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A view on Blu-ray by Gary W. Tooze

J'Accuse aka "I Accuse" [Blu-ray]


(Abel Gance, 1938)



Review by Gary Tooze


NOTE: the 1919 version of J'Accuse, also directed by Gance, is reviewed HERE.



Theatrical: Forrester-Parant Productions

Video: Olive Films / BFI



Region: 'A' / Region 'B' (as verified by the Oppo Blu-ray player)

Runtime: 1:59:12.145 / 2:00:06.708

Disc Size: 24,667,364,856 bytes / 32,346,376,739 bytes

Feature Size: 24,459,393,024 bytes / 31,004,649,408 bytes

Video Bitrate: 24.00 Mbps / 28.17 Mbps

Chapters: 9 / 12

Case: Standard Blu-ray case

Release date: November 15th, 2016 / July 24th, 2017


Video (both):

Aspect ratio: 1.33:1

Resolution: 1080p / 23.976 fps

Video codec: MPEG-4 AVC Video



DTS-HD Master Audio French 1835 kbps 2.0 / 48 kHz / 1835 kbps / 24-bit (DTS Core: 2.0 / 48 kHz / 1509 kbps / 24-bit)


LPCM Audio French 2304 kbps 2.0 / 48 kHz / 2304 kbps / 24-bit

LPCM Audio English 2304 kbps 2.0 / 48 kHz / 2304 kbps / 24-bit


Subtitles (both):

English, None



• None

New audio commentary by Paul Cuff
Stills and special collections gallery (5:32)
Illustrated booklet with full film credits, reviews and a new essay by Paul Cuff



1) Olive - Region 'A' - Blu-ray - TOP

2) BFI - Region 'B' - Blu-ray BOTTOM


Description: J'accuse, director Abel Gance s (Napoleon) indictment of war, is a tale of romance and idealism in the tradition of Tolstoy's War and Peace and Jean Renoir's La Grande Illusion.

Set against the backdrop of World War I, the idealistic poet Jean Diaz (Victor Francen, A Farewell to Arms), in pursuit of a higher calling, having witnessed the horrors of war, seeks to create a technology that will put an end to future bloodshed.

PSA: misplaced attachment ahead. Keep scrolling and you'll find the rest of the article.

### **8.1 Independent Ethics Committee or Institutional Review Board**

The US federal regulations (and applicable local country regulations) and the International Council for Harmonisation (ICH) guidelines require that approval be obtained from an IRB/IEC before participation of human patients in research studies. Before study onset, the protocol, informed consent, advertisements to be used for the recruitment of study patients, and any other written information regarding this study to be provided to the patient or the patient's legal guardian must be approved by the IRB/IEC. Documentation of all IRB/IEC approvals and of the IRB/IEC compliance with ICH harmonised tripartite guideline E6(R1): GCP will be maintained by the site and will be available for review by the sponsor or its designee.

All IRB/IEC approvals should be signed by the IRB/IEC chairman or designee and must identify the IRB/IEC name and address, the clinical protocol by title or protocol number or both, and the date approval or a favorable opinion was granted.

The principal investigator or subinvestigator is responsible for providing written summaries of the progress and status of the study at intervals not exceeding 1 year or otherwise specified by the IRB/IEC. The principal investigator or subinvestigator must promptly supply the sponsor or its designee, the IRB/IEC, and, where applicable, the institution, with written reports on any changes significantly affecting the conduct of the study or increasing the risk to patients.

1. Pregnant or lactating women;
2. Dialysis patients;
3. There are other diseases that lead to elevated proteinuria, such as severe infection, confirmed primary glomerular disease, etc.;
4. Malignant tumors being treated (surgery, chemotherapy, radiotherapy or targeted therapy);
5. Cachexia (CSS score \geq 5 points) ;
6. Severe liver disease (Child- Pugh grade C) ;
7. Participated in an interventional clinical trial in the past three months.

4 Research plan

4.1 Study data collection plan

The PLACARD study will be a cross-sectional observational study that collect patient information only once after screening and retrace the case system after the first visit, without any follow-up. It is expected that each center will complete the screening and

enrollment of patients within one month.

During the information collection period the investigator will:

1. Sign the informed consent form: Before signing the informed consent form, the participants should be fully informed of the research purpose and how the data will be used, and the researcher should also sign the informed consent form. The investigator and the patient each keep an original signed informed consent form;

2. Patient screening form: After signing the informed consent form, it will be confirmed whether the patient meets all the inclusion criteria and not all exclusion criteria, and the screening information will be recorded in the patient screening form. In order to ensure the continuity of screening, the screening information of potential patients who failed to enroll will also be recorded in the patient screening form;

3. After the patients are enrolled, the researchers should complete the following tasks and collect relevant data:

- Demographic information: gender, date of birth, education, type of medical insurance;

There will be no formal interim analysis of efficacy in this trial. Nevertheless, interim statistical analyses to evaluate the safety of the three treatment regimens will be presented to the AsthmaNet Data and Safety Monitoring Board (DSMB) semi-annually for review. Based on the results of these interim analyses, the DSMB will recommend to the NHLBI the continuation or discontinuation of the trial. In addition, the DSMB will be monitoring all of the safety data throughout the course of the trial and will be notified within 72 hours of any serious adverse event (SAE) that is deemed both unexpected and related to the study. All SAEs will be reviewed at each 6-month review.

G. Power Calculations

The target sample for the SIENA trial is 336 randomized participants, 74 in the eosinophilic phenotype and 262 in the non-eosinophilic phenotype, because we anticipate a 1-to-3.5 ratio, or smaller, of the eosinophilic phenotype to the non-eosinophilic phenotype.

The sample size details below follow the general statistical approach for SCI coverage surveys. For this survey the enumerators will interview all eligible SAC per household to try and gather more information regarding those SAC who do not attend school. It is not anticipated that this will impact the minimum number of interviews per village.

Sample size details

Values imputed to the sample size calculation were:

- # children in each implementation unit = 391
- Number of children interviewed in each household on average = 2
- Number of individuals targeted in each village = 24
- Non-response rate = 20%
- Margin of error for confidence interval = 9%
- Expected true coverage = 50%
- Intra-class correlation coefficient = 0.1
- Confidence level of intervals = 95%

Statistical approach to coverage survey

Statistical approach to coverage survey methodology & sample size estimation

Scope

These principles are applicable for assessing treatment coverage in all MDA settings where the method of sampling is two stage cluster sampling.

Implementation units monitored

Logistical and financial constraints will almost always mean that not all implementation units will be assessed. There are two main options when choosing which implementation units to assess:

Jean's hopes for a peaceful resolution are soon dashed when investor Henri Chimax (Jean-Max, Satan s Paradise) appropriates Jean's plans knowing that another world war, looming on the horizon, will profit him financially.

J'accuse features supporting performances by Line Noro (Pépé le Moko), Paul Amiot (Le Cercle Rouge), André Nox (Savage Brigade) and Marie Lou (The Woman Thief).

Directed by Abel Gance, J'accuse (which used his epic 1919 silent screen version as a template) is both a stirring indictment of man s inhumanity to man and man s capacity for love and compassion.



The Film:

After surviving the bloodshed of World War I, soldier Jean Diaz (Victor Francen) sacrifices his dream of being a poet for a far more important pursuit: ending war. Turning to science, Diaz dedicates himself to creating technology that will make combat obsolete. Bankrolling the project is tycoon Henri Chimax (Jean Max). But, when World War II becomes imminent, Chimax sees an opportunity to bolster the French war effort -- and swipes Diaz's pacifist invention so it can be used by the army.

Excerpt from MRQE located HERE

In the first third, Gance reprises his 1918 film of the same title, in the second third he carries the story forward, and the final third is something else again. Exploring the old Verdun battlefield in a thunderstorm, trench veteran Francen undergoes some unspecified transforming experience. Later, with world conflict about to break out again, he invokes the spirits of the war dead who, in an echo of the earlier picture, rise up and parade about reproachfully. A 'Universal Council' is convened, the war is called off, the dead return to their graves. Historically, these passages are an invaluable complement to Munich '38. As cinema, their unself-conscious absurdity and vulgarity (genuine disfigured veterans alongside extras in ghoul make-up) mark them as pure Gance.

Excerpt from TimeOut located HERE

Image :    NOTE: The below Blu-ray captures were taken directly from the Blu-ray disc.